Clearly exposed in the graph, globalisation has resulted in increasing levels of trade and investment for the Chinese economy. The trade regime which has been significantly decentralised and liberalised since 1978 has led to the Chinese economy becoming increasingly integrated into the world economy. In 2002 China contributed 17% to global imports and in 2003 surpassed Japan in becoming the third largest goods trading country in the world, with exports and imports each valued at over $US30b. China now accounts for 5% of world merchandise trade, up from 2% ten years ago. Its ongoing integration into the world economy is reshaping the trading patterns of many countries, including Australia. Since 1978 when the drastic changes took place, its exports have grown at 17% per year on average and in December 2001 it joined the WTO. This faster export expansion has been associated with a significant current account surplus which accounted for $US21b or 1.7% of GDP in 2002.

The impact of globalisation on China's economic growth and development the production that has fuelled China's rapid growth, have had significant and widespread environmental consequences. The impacts on China's environment relating to land degradation have been motivated by the increased competition that globalisation has introduced. This has resulted in the more intensive use, and over-utilisation, of the land for agricultural activity. By far the most noticeable effect on China's environment, however, has been brought about by the activity of foreign-owned companies. One example of this is the extensive exploitation of underpriced natural resources which has resulted in approximately 1% of China's woodlands being lost each year, as well as disappointingly high pollution levels. A World Bank report from 2001 even went so far as to say that 16 of the world's top 20 polluted cities are Chinese. Another alarming fact is that 60% of China's rivers are considered unsuitable for human contact. Land degradation-related effects have reduced the land's productive capacity, and the health problems associated with pollution will require huge government expenditure believed to be between 3.5-8% of GDP.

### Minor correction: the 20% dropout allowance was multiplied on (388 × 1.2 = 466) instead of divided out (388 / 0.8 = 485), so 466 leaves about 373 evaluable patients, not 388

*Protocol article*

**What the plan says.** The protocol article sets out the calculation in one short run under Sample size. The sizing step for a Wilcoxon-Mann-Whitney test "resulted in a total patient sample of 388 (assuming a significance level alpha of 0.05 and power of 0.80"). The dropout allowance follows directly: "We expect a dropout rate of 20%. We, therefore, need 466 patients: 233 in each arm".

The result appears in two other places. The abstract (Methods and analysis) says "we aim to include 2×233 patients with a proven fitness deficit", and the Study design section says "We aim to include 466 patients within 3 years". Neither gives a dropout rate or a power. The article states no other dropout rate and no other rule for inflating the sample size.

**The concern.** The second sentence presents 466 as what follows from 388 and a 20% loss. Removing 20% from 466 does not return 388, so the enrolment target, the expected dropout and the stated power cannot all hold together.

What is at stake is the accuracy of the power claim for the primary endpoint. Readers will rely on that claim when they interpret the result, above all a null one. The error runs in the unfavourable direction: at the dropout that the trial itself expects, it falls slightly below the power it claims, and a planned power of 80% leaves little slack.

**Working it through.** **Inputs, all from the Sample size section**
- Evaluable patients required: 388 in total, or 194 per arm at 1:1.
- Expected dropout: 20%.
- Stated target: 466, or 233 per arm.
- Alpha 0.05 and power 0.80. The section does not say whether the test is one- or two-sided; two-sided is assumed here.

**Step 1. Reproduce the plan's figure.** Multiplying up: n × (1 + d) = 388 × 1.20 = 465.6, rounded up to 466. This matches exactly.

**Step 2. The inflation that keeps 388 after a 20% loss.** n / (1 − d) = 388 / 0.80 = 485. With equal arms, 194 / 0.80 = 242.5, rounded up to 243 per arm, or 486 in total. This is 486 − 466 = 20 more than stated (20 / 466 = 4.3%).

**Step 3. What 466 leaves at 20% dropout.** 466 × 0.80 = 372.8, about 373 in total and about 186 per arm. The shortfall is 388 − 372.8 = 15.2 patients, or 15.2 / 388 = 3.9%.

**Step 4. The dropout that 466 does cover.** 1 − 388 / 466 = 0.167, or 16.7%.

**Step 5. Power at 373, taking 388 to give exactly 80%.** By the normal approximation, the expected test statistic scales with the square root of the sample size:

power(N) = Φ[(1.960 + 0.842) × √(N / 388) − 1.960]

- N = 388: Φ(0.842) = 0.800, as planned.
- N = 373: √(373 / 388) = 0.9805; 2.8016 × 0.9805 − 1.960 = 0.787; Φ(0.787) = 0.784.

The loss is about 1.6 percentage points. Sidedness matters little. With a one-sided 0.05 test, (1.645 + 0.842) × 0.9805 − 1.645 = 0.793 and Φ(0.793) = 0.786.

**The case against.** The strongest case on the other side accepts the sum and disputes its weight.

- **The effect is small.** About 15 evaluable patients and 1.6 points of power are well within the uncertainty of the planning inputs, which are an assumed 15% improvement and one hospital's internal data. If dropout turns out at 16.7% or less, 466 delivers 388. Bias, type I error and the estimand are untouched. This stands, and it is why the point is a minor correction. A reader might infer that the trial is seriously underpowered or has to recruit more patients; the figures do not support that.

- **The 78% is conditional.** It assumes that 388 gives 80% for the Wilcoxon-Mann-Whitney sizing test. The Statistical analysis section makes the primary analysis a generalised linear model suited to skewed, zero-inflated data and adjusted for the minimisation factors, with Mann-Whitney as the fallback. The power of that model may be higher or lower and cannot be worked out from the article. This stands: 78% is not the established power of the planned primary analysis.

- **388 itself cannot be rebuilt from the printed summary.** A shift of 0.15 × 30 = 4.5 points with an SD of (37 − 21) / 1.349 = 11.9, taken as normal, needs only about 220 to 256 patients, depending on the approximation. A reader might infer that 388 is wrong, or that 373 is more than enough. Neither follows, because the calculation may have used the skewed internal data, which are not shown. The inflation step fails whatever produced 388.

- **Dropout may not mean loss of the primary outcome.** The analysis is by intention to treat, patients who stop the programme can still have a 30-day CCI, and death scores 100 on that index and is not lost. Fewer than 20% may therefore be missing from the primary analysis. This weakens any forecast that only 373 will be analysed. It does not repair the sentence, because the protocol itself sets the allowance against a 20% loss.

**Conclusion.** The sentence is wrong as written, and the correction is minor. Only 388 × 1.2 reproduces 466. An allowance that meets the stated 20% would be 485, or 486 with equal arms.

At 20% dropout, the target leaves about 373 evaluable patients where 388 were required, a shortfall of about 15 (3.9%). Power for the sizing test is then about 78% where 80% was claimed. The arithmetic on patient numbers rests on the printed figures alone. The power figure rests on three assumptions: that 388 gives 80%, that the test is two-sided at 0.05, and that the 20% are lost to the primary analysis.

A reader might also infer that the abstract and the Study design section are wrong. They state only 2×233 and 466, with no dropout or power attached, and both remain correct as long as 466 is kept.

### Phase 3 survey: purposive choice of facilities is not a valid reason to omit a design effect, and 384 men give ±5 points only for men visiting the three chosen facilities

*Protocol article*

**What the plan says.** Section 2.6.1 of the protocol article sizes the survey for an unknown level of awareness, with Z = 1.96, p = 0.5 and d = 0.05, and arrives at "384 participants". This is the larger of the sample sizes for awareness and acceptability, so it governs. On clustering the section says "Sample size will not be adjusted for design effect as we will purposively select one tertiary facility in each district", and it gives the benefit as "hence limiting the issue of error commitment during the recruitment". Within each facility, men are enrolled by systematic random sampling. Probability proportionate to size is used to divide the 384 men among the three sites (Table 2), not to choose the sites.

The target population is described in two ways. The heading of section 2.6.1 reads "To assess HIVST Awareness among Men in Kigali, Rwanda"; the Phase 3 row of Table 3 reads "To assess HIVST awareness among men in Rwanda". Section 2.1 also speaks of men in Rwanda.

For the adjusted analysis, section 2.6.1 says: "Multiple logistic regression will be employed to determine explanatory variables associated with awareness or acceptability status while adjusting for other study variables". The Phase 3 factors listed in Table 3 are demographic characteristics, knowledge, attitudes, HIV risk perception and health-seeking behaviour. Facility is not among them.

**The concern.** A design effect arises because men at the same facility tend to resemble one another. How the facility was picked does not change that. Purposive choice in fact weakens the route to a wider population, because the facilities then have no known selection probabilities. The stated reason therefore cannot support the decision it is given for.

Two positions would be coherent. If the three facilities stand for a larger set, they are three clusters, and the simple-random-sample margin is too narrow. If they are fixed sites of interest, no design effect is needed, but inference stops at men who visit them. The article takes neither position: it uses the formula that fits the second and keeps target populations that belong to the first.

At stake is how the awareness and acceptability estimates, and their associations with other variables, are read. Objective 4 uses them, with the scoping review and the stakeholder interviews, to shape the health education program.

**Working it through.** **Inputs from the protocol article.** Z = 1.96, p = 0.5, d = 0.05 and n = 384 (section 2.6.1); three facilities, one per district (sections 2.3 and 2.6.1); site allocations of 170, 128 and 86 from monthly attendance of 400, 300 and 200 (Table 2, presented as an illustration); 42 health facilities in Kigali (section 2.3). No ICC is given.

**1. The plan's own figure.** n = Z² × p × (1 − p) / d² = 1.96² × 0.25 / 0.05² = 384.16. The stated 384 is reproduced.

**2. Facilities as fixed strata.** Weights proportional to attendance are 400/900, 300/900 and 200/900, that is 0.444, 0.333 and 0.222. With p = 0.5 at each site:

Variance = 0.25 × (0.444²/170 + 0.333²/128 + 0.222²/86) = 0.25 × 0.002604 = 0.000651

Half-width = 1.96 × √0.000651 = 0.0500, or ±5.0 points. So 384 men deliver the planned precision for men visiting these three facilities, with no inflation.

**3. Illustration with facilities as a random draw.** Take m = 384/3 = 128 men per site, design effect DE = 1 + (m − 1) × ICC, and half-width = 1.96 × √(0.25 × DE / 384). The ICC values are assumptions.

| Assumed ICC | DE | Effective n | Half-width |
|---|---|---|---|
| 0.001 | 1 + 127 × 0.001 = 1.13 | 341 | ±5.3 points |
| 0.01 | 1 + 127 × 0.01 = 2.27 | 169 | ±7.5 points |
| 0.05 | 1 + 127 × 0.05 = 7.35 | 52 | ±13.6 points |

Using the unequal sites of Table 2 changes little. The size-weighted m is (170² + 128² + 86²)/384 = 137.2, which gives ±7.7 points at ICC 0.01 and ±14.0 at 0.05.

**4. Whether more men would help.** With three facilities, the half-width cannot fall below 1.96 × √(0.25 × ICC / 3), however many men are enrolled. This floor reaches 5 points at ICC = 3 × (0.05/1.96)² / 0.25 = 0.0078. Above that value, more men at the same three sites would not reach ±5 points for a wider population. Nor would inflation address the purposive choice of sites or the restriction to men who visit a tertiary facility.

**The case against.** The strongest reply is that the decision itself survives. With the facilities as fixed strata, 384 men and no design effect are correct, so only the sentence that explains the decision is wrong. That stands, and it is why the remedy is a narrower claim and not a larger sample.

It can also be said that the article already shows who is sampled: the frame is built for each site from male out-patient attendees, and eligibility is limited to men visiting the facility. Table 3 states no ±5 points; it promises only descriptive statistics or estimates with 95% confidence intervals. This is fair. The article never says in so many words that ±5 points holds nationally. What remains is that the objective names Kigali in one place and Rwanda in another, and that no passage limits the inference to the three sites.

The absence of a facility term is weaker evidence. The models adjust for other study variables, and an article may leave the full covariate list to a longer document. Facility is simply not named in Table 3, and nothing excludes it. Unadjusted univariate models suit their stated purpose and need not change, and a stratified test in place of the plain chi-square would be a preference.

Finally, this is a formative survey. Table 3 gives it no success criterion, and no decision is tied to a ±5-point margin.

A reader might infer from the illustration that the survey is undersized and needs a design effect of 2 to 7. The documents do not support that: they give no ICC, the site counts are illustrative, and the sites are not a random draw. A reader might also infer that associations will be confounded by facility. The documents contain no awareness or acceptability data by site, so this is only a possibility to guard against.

Foreign Direct Investment (FDI) in China since 1978 has increased more rapidly than in any other economy and this is apparent in the graph below. The net impact of FDI upon the Chinese economy appears to be highly favourable and for numerous reasons including its accession to the WTO, its robust economic growth, exploration and development of its western region, political stability and the successful bid to host the Olympic Games it seems an attractive place to foreign investors and TNC's. ``In the first 10 years of the 21st century, FDI inflows will enter a mature stage of development,'' institute vice director Chen Wenjing said. He went on to say that actual FDI in China is forecast to reach a record high of more than US$50.